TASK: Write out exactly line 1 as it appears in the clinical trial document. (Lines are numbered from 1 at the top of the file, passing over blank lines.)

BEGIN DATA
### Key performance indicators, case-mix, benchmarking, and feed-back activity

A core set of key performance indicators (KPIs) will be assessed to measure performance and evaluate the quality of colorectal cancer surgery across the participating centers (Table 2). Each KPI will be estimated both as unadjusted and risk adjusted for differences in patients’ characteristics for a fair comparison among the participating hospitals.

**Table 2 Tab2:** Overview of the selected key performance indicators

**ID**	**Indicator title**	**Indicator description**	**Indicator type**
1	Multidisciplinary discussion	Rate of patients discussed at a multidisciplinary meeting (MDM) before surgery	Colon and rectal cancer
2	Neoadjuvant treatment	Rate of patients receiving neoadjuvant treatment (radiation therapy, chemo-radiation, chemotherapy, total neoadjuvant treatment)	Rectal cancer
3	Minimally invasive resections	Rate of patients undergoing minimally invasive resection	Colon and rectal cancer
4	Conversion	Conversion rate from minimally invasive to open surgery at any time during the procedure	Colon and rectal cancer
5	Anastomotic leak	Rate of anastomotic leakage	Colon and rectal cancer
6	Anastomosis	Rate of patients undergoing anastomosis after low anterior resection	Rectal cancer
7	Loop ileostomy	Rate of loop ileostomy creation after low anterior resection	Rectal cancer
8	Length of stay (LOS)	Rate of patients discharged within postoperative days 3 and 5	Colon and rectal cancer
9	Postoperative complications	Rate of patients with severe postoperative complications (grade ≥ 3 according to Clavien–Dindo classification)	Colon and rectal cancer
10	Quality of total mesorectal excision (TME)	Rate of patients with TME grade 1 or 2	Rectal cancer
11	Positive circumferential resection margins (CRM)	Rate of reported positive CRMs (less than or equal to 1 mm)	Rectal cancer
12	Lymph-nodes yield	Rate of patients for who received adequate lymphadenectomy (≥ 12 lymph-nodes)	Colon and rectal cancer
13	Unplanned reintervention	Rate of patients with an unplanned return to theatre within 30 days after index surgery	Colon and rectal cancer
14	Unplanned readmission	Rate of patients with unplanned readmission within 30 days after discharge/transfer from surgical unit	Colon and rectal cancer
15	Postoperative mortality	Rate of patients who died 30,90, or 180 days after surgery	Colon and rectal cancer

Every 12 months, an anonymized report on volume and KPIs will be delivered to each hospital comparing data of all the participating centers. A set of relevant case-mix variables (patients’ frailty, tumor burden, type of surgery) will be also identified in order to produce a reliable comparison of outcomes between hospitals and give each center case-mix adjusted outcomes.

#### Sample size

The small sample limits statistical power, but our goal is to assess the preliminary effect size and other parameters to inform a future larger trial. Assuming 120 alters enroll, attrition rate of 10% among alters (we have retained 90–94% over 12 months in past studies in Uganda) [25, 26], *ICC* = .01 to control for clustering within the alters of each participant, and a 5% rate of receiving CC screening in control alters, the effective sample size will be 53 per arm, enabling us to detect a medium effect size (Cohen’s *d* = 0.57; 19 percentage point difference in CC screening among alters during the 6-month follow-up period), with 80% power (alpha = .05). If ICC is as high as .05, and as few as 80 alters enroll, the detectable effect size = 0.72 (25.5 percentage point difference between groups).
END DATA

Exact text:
### Key performance indicators, case-mix, benchmarking, and feed-back activity